Utah's rushing defense ranks No. 8 nationally, giving up just 98.25 yards per game on the ground. Their front seven is solid, and they get great play from their defensive tackles. If they can get a push on the line and disrupt Georgia Tech quarterback Tevin Washington with his reads, fakes, and pitches; the Utes can hope to force Washington to move the ball through the air.

The Yellow Jackets' sophomore quarterback completed just 46.7 percent of his passes on the season, and only threw for more than 100 yards once in his final six games. After throwing nine touchdowns in his first five games, Washington has failed to reach the end zone through the air since Oct. 1. There has been no single event to describe the drop-off - Washington has still performed well running the ball and the offense - just head-scratching passing plays where Washington simply misses the open man.

More often than not, that open man is 6-foot-5 wide receiver Stephen Hill. Hill led the Yellow Jackets in receiving this season with 785 yards on only 26 receptions. He has the frame and athletic ability to sneak downfield and make plays on jump balls. When a defense commits too many men to the run, Hill is able to beat the coverage and find open space downfield. Washington just struggled to hit him at times down the stretch of the regular season.

Utah would probably prefer the Sun Bowl be a low scoring game, giving John White IV enough carries to wear down Georgia Tech's defense. The Utes' defense has been among the best in the Pac-12 in limiting the big play, and their 17 passing touchdowns allowed is tied for second in the league. Utah has picked off opposing quarterbacks 19 times this season, fourth best among FBS teams, and could have plenty of opportunities with Washington under center. However if the secondary sleeps on Hill, the Utes could give up the big play they can't afford against a ball control team like Georgia Tech.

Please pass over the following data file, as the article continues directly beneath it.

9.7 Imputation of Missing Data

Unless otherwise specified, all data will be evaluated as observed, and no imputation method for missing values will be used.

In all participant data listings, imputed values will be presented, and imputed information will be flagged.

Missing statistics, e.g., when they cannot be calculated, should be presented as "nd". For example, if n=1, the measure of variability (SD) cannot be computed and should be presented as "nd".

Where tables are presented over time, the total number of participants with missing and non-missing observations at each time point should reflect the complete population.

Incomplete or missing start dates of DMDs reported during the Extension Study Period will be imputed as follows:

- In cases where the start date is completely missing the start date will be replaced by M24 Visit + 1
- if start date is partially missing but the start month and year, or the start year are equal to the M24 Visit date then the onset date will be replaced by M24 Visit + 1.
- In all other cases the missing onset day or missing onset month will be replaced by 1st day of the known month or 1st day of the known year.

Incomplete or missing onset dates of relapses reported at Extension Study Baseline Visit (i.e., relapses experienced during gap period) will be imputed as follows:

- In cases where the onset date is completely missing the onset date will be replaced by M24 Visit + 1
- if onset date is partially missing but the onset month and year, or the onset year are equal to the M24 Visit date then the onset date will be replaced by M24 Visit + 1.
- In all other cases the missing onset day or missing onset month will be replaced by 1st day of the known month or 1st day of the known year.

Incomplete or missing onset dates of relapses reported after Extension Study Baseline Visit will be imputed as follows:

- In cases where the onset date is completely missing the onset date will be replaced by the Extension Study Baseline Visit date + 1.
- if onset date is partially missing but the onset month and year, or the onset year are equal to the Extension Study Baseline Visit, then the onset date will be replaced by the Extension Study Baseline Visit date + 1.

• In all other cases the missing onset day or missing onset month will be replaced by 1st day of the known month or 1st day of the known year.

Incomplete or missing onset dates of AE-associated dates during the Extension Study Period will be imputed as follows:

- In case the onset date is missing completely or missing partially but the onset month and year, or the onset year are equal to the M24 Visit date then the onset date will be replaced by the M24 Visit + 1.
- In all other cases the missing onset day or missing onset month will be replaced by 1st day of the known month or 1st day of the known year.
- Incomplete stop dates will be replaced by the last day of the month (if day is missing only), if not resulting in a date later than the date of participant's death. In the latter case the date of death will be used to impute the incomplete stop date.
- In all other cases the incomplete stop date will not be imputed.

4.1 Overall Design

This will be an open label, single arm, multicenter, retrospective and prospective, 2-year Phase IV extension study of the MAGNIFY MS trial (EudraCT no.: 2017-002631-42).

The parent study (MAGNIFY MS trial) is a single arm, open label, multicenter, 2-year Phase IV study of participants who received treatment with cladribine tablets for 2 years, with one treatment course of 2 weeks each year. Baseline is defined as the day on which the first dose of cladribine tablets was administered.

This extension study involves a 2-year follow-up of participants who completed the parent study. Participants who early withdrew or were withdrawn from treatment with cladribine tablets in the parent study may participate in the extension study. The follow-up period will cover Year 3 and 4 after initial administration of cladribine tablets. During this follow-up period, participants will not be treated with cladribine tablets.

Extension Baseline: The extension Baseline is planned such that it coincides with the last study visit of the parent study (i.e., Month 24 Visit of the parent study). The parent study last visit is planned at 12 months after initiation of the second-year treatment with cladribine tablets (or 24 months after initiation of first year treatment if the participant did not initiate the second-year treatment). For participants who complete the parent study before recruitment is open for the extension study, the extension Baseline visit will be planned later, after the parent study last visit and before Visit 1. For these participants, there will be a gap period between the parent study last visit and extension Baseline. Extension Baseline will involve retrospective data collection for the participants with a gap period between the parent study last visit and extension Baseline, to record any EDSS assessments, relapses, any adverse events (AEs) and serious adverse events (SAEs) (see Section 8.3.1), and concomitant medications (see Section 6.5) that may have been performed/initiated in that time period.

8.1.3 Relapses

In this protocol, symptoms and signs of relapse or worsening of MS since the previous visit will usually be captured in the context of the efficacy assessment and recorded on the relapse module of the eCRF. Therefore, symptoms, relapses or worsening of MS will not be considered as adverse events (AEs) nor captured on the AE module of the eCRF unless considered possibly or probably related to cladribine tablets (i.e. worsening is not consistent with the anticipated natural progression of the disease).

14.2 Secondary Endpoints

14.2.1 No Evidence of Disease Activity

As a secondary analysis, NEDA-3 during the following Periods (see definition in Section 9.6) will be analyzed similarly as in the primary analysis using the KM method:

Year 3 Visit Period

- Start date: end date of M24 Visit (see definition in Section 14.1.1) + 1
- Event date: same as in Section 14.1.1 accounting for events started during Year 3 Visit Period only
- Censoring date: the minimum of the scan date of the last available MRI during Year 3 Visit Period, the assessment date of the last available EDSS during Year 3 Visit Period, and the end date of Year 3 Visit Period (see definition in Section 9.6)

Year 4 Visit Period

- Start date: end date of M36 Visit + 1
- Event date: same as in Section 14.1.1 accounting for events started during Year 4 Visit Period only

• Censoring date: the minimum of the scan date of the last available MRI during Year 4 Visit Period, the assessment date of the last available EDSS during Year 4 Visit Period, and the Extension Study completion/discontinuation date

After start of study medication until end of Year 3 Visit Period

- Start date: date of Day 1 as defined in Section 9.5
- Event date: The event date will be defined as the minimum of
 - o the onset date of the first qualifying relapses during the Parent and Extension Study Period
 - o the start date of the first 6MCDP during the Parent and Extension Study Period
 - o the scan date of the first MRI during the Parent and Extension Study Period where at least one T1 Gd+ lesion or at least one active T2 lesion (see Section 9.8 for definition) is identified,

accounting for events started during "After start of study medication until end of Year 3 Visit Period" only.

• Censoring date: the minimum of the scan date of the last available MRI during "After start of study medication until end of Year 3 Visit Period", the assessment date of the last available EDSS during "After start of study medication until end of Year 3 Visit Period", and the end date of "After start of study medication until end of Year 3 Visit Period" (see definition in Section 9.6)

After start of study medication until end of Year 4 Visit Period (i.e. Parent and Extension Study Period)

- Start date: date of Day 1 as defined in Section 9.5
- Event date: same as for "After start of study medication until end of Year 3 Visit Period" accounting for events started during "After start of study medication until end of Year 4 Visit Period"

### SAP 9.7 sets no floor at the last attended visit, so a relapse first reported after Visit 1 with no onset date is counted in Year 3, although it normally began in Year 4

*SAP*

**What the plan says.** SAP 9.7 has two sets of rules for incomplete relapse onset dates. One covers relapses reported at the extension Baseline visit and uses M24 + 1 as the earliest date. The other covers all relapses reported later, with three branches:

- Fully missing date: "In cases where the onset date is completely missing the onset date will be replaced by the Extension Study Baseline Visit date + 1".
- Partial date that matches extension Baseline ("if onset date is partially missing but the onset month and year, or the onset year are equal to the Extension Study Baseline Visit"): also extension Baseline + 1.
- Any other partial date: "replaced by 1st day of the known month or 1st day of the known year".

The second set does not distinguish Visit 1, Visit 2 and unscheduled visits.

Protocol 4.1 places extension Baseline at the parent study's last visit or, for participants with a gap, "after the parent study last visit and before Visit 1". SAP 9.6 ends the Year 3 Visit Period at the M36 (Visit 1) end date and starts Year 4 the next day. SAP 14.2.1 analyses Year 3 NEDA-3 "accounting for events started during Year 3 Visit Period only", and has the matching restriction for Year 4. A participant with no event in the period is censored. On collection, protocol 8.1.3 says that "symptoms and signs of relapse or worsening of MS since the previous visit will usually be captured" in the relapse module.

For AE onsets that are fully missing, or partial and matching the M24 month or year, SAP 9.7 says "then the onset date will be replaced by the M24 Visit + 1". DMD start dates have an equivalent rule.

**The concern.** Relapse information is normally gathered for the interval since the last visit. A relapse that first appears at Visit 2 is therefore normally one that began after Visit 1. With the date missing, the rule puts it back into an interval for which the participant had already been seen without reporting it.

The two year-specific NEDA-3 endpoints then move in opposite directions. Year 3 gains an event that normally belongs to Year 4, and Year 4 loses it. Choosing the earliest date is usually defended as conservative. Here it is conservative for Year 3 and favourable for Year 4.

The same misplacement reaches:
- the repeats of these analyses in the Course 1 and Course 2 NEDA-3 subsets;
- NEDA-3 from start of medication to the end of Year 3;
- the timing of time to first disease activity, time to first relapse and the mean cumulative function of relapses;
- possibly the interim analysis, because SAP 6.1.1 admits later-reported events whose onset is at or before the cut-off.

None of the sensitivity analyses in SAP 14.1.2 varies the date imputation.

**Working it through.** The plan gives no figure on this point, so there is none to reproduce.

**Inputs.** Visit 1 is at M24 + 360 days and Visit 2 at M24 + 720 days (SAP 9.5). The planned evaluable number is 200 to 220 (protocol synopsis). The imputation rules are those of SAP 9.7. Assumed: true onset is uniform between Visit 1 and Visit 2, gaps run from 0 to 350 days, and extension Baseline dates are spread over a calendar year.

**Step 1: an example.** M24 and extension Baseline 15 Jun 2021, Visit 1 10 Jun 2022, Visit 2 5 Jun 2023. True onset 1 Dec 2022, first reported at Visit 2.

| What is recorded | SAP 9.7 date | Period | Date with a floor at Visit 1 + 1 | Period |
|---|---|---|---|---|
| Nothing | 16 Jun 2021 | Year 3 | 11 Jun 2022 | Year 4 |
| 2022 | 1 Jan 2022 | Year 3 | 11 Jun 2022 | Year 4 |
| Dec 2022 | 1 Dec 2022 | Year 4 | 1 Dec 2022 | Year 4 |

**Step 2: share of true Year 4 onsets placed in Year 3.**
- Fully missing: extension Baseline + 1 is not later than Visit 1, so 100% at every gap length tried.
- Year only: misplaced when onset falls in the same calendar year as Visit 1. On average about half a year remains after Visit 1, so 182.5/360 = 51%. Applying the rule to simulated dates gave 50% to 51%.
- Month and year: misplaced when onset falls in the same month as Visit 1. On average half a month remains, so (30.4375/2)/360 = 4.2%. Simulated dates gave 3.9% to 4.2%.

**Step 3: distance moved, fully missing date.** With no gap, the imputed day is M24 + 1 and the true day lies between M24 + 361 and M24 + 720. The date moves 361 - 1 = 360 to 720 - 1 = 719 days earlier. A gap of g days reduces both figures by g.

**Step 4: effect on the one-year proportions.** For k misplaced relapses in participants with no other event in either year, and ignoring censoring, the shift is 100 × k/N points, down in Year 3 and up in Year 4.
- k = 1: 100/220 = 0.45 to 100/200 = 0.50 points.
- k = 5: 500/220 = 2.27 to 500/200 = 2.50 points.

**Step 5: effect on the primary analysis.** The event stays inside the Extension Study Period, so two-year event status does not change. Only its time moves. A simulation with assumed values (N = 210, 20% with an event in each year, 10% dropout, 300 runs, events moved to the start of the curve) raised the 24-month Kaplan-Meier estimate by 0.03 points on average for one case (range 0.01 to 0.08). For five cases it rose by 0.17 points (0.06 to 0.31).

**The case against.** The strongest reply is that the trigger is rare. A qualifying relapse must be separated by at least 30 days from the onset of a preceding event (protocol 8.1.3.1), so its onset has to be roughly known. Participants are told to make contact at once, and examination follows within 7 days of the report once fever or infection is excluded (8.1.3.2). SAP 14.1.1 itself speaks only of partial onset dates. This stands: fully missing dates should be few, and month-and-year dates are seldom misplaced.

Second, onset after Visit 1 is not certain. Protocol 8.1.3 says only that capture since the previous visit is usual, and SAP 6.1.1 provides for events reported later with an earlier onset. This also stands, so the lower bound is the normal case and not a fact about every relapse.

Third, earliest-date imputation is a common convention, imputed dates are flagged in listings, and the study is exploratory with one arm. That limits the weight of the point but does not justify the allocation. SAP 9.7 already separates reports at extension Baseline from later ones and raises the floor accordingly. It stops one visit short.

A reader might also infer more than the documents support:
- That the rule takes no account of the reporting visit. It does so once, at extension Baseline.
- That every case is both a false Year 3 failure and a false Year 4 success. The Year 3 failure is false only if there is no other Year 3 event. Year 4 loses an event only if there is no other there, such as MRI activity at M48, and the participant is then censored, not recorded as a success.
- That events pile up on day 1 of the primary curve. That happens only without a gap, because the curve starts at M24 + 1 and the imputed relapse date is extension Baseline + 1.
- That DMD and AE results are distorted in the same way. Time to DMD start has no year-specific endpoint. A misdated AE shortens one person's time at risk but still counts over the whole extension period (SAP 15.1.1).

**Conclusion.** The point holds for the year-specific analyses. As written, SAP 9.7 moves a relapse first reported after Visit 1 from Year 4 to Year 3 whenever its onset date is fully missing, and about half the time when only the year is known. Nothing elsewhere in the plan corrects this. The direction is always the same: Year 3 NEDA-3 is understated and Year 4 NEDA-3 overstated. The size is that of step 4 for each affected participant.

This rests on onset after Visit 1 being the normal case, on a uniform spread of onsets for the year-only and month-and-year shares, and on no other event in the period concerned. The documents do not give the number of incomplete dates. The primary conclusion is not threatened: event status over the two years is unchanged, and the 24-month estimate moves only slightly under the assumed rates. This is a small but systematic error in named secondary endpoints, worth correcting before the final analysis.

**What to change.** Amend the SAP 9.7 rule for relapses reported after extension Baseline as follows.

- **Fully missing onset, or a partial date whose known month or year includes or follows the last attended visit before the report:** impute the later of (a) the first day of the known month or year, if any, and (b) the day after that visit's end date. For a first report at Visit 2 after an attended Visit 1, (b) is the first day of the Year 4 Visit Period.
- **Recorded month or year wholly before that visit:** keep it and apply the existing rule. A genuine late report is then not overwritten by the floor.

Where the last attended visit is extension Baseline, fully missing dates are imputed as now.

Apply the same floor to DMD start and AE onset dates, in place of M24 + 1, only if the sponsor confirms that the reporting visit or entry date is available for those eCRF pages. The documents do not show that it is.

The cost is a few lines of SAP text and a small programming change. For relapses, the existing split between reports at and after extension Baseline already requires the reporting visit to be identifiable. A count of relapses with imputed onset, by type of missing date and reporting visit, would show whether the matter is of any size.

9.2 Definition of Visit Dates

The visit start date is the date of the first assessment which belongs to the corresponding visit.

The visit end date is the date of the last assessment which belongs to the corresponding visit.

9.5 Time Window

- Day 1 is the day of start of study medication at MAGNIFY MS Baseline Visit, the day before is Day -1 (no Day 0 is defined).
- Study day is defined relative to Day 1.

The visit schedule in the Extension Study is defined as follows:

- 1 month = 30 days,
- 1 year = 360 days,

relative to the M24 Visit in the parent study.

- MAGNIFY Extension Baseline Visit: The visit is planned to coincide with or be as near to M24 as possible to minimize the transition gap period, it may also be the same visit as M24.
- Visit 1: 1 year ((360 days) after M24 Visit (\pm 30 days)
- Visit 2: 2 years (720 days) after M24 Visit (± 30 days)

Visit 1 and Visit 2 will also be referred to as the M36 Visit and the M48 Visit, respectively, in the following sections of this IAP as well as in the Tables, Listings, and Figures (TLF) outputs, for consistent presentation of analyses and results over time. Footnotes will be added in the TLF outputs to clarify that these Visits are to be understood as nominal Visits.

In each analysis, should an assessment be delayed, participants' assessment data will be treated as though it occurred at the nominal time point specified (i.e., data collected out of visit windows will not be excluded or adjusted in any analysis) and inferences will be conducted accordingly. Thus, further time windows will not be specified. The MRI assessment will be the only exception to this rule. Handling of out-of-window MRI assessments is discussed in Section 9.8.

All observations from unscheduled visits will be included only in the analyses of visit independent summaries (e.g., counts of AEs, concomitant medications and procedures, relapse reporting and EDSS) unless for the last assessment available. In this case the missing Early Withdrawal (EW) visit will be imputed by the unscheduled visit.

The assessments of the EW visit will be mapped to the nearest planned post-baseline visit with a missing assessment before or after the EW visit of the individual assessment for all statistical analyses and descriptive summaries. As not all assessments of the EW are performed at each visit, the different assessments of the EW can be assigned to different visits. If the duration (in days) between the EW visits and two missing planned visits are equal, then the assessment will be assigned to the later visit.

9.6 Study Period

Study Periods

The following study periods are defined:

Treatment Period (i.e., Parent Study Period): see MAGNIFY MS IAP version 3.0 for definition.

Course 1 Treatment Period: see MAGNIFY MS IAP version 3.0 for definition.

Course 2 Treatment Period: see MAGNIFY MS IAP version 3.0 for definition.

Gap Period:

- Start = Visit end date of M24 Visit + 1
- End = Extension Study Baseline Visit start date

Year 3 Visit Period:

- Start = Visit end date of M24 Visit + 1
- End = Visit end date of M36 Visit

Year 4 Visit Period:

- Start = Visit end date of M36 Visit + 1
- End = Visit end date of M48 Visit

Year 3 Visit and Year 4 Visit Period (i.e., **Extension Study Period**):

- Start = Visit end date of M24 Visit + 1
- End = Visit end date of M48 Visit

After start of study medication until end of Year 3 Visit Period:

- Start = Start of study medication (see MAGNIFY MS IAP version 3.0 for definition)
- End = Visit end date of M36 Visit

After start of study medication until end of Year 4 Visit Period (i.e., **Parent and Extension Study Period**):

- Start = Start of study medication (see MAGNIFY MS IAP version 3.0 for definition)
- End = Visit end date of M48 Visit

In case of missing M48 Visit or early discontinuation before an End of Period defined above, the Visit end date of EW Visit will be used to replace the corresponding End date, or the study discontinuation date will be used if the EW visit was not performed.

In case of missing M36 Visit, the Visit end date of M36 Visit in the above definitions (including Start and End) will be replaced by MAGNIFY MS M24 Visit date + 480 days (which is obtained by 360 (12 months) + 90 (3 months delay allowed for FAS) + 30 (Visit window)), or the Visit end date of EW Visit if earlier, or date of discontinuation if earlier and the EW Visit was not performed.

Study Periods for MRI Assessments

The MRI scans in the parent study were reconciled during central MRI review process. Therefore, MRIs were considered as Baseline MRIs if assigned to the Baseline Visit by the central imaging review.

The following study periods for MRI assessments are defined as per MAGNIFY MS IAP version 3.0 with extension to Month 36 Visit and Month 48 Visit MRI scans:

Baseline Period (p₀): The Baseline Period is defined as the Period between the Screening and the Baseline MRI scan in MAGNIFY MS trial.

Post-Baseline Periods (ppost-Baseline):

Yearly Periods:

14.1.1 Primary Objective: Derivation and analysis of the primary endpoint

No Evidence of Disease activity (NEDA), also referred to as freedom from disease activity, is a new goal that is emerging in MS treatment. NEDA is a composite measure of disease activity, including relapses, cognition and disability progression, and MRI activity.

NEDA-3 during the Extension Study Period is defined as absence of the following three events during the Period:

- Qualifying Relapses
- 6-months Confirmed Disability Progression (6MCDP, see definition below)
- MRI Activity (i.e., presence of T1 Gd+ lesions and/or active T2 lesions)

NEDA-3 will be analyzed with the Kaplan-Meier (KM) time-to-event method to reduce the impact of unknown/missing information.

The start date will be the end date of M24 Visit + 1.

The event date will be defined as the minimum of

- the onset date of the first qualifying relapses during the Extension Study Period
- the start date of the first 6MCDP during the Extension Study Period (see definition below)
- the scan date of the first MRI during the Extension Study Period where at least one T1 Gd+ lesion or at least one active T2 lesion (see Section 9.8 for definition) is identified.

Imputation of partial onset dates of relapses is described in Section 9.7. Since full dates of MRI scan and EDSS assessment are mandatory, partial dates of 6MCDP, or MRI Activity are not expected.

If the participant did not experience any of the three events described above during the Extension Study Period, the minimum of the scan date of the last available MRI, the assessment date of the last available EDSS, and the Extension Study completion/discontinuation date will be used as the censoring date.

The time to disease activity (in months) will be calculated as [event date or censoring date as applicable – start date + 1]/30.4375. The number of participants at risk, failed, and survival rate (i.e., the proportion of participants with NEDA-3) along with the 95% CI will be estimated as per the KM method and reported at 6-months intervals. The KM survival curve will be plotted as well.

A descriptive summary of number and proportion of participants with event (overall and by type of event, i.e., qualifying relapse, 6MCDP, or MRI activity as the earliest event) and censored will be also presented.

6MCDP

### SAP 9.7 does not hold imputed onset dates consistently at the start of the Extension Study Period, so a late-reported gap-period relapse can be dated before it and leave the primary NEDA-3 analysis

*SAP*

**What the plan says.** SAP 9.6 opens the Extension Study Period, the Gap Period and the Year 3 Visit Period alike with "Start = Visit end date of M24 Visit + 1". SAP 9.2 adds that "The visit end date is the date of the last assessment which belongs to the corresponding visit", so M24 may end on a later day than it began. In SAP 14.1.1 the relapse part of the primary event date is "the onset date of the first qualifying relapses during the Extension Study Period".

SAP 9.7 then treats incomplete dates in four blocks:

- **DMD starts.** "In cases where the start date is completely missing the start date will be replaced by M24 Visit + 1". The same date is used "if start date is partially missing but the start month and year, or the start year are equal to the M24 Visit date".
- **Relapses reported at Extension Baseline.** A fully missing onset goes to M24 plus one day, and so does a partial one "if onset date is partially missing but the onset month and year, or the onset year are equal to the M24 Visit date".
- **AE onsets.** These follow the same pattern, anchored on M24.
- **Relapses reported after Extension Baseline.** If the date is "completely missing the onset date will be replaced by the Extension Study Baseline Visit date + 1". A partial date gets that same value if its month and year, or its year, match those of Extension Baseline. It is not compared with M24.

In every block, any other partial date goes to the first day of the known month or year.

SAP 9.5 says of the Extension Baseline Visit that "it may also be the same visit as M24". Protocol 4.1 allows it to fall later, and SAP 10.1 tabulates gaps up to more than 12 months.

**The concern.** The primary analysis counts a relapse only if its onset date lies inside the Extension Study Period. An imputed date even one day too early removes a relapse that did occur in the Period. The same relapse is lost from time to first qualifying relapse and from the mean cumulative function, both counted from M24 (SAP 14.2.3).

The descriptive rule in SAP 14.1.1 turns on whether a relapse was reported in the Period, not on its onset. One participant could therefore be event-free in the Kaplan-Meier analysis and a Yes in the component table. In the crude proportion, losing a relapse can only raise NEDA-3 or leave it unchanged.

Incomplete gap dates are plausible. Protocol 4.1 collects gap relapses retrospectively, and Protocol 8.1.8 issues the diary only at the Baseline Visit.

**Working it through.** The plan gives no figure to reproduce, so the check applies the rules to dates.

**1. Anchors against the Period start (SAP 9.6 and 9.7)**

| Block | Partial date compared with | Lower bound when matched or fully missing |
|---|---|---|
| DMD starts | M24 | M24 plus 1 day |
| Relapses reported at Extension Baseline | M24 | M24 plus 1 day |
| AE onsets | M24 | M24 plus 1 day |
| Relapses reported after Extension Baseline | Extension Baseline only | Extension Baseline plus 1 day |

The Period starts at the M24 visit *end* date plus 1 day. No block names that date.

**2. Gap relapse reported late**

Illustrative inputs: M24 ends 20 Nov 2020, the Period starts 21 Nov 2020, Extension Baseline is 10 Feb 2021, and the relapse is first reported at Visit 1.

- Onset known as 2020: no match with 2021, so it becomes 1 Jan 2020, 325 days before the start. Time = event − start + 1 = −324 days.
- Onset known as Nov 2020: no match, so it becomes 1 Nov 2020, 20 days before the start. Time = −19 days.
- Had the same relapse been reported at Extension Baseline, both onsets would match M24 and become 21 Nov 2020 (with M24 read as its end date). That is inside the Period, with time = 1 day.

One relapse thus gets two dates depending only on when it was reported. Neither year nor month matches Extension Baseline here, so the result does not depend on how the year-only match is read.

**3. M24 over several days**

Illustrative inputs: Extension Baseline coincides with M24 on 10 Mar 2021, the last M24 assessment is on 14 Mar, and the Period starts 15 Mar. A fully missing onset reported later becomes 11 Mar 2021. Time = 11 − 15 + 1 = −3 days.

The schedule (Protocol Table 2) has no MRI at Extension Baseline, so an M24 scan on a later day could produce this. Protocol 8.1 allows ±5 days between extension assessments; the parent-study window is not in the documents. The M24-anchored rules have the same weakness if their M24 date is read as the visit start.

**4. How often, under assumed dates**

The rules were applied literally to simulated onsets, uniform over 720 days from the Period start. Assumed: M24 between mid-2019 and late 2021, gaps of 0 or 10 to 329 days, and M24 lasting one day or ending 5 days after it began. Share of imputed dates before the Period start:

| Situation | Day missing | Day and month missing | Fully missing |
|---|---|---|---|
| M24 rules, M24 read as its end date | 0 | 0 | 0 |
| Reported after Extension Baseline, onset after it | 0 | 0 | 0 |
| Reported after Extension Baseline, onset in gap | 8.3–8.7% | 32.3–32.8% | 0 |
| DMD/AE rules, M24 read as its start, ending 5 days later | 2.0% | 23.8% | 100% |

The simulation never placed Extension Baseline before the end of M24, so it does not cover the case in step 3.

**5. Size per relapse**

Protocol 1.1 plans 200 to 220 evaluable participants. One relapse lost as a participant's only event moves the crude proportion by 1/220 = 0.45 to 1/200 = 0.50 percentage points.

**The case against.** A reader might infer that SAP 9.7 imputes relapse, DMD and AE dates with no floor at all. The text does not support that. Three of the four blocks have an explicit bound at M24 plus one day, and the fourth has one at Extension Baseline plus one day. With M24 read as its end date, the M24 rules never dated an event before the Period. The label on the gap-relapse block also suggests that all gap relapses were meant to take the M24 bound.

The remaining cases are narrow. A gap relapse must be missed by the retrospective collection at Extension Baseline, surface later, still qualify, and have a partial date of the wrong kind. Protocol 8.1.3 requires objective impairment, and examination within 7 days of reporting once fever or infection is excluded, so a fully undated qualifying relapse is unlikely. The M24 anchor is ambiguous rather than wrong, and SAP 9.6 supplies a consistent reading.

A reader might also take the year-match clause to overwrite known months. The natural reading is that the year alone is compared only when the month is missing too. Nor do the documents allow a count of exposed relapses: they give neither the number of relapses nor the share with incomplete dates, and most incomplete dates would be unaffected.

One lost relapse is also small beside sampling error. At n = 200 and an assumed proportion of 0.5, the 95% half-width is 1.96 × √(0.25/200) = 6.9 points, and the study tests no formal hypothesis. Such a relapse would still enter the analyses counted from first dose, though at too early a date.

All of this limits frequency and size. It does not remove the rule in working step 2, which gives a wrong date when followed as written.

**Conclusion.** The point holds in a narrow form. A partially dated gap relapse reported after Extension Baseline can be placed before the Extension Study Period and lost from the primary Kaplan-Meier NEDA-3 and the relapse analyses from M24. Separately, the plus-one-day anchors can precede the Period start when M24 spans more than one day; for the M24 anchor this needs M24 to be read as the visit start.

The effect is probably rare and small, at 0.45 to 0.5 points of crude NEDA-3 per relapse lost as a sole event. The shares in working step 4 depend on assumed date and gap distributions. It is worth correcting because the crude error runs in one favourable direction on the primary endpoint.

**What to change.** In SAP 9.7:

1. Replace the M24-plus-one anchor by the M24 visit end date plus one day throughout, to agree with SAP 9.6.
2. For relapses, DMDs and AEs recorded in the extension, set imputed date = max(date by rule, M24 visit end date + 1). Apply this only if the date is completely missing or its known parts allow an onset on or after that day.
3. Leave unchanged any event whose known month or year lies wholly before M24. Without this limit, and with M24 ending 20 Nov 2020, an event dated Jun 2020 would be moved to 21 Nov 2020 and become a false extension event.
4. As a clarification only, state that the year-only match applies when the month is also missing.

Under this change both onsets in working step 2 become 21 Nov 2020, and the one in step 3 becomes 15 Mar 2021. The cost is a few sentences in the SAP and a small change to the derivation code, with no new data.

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Posted on: December 29, 2011 5:55 pm
Edited on: December 29, 2011 5:56 pm
 

Keys to the Game: Sun Bowl

Posted by Chip Patterson

GEORGIA TECH WILL WIN IF: They can score early and force Utah to play catch-up. The Yellow Jackets will face one of their toughest challenges of the season in Utah's defense, which ranks ninth nationally against the run. The Utes have a strong front seven that has played well against Air Force in recent years, a team that runs an option scheme similar to Georgia Tech. But the Yellow Jackets' best weapon all season has been the big play. If Georgia Tech can break a couple big yardage plays early in the game and get an early lead, they will force Utah out of their comfort zone offensively. The Utes would love to play Georgia Tech in a low-scoring affair, with both teams grinding out hard yards on the ground. But the Yellow Jackets scored more than 20 points in 10 of their 12 contests this season, and could force Utah into turning to their shaky passing game for offense.

UTAH WILL WIN IF: The can establish a dominant rushing attack to match Georgia Tech's pace. The good news for Utah's defense is that offensive coordinator Norm Chow will likely expect running back John White IV to carry 30+ times against the Yellow Jackets. White was the Pac-12's second-leading rusher this season with 1,405 yards and 14 touchdowns. He has been highly effective when healthy, and the junior college transfer is expected to be ready to play after injuring his ankle early in the season finale loss to Colorado. The offensive line has struggled at times with pass rush, and Al Groh's 3-4 scheme has given quarterbacks fits with their multiple blitz packages. If Utah can allow the run to set up the pass, they will take a lot of responsibility out of the hands of quarterback Jon Hays.